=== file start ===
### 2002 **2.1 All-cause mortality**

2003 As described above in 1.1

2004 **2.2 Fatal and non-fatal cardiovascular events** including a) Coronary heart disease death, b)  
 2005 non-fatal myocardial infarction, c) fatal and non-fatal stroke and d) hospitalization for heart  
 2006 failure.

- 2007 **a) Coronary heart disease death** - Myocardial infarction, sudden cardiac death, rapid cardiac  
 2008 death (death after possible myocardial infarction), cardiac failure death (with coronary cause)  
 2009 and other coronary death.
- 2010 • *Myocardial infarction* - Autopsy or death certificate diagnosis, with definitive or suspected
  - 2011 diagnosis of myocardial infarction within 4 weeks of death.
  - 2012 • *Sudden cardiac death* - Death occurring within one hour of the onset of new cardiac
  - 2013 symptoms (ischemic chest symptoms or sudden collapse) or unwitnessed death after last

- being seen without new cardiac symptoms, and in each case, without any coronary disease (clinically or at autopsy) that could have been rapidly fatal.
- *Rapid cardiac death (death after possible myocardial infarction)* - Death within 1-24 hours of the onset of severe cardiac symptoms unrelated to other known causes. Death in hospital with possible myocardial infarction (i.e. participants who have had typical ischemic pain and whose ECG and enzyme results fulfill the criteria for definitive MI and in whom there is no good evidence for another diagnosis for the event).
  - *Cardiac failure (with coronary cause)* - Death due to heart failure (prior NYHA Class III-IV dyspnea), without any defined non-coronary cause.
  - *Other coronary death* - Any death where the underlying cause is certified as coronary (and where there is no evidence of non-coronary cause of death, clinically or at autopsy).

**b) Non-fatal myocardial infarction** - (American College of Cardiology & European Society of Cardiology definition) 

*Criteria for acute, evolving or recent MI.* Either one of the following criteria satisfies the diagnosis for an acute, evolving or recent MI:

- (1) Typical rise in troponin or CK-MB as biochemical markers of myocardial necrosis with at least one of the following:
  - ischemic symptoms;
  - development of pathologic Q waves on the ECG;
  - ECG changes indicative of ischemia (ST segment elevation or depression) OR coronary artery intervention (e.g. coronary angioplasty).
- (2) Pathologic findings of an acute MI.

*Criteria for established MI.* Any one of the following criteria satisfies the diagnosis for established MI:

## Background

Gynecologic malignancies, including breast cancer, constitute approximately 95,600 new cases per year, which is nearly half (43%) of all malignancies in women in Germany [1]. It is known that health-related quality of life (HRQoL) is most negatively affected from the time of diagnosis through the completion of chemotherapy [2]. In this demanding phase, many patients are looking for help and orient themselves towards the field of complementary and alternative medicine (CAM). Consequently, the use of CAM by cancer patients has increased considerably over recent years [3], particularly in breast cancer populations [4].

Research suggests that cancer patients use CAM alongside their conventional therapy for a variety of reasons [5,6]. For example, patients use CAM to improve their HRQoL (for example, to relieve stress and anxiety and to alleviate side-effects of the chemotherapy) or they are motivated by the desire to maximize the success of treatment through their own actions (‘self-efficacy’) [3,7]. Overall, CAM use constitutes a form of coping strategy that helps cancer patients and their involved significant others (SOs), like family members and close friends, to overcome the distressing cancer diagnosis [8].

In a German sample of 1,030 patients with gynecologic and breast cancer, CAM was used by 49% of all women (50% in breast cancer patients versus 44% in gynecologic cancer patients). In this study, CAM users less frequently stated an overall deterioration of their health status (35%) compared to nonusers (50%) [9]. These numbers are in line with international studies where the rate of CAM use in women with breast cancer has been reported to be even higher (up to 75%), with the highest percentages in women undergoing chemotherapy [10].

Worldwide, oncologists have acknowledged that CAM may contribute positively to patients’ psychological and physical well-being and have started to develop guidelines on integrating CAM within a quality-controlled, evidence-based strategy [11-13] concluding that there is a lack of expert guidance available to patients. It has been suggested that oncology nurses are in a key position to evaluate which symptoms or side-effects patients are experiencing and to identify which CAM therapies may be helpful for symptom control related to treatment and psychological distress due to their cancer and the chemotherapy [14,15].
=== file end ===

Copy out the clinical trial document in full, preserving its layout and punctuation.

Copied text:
### 2002 **2.1 All-cause mortality**

2003 As described above in 1.1

2004 **2.2 Fatal and non-fatal cardiovascular events** including a) Coronary heart disease death, b)  
 2005 non-fatal myocardial infarction, c) fatal and non-fatal stroke and d) hospitalization for heart  
 2006 failure.

- 2007 **a) Coronary heart disease death** - Myocardial infarction, sudden cardiac death, rapid cardiac  
 2008 death (death after possible myocardial infarction), cardiac failure death (with coronary cause)  
 2009 and other coronary death.
- 2010 • *Myocardial infarction* - Autopsy or death certificate diagnosis, with definitive or suspected
  - 2011 diagnosis of myocardial infarction within 4 weeks of death.
  - 2012 • *Sudden cardiac death* - Death occurring within one hour of the onset of new cardiac
  - 2013 symptoms (ischemic chest symptoms or sudden collapse) or unwitnessed death after last

- being seen without new cardiac symptoms, and in each case, without any coronary disease (clinically or at autopsy) that could have been rapidly fatal.
- *Rapid cardiac death (death after possible myocardial infarction)* - Death within 1-24 hours of the onset of severe cardiac symptoms unrelated to other known causes. Death in hospital with possible myocardial infarction (i.e. participants who have had typical ischemic pain and whose ECG and enzyme results fulfill the criteria for definitive MI and in whom there is no good evidence for another diagnosis for the event).
  - *Cardiac failure (with coronary cause)* - Death due to heart failure (prior NYHA Class III-IV dyspnea), without any defined non-coronary cause.
  - *Other coronary death* - Any death where the underlying cause is certified as coronary (and where there is no evidence of non-coronary cause of death, clinically or at autopsy).

**b) Non-fatal myocardial infarction** - (American College of Cardiology & European Society of Cardiology definition) 

*Criteria for acute, evolving or recent MI.* Either one of the following criteria satisfies the diagnosis for an acute, evolving or recent MI:

- (1) Typical rise in troponin or CK-MB as biochemical markers of myocardial necrosis with at least one of the following:
  - ischemic symptoms;
  - development of pathologic Q waves on the ECG;
  - ECG changes indicative of ischemia (ST segment elevation or depression) OR coronary artery intervention (e.g. coronary angioplasty).
- (2) Pathologic findings of an acute MI.

*Criteria for established MI.* Any one of the following criteria satisfies the diagnosis for established MI:

## Background

Gynecologic malignancies, including breast cancer, constitute approximately 95,600 new cases per year, which is nearly half (43%) of all malignancies in women in Germany [1]. It is known that health-related quality of life (HRQoL) is most negatively affected from the time of diagnosis through the completion of chemotherapy [2]. In this demanding phase, many patients are looking for help and orient themselves towards the field of complementary and alternative medicine (CAM). Consequently, the use of CAM by cancer patients has increased considerably over recent years [3], particularly in breast cancer populations [4].

Research suggests that cancer patients use CAM alongside their conventional therapy for a variety of reasons [5,6]. For example, patients use CAM to improve their HRQoL (for example, to relieve stress and anxiety and to alleviate side-effects of the chemotherapy) or they are motivated by the desire to maximize the success of treatment through their own actions (‘self-efficacy’) [3,7]. Overall, CAM use constitutes a form of coping strategy that helps cancer patients and their involved significant others (SOs), like family members and close friends, to overcome the distressing cancer diagnosis [8].

In a German sample of 1,030 patients with gynecologic and breast cancer, CAM was used by 49% of all women (50% in breast cancer patients versus 44% in gynecologic cancer patients). In this study, CAM users less frequently stated an overall deterioration of their health status (35%) compared to nonusers (50%) [9]. These numbers are in line with international studies where the rate of CAM use in women with breast cancer has been reported to be even higher (up to 75%), with the highest percentages in women undergoing chemotherapy [10].

Worldwide, oncologists have acknowledged that CAM may contribute positively to patients’ psychological and physical well-being and have started to develop guidelines on integrating CAM within a quality-controlled, evidence-based strategy [11-13] concluding that there is a lack of expert guidance available to patients. It has been suggested that oncology nurses are in a key position to evaluate which symptoms or side-effects patients are experiencing and to identify which CAM therapies may be helpful for symptom control related to treatment and psychological distress due to their cancer and the chemotherapy [14,15].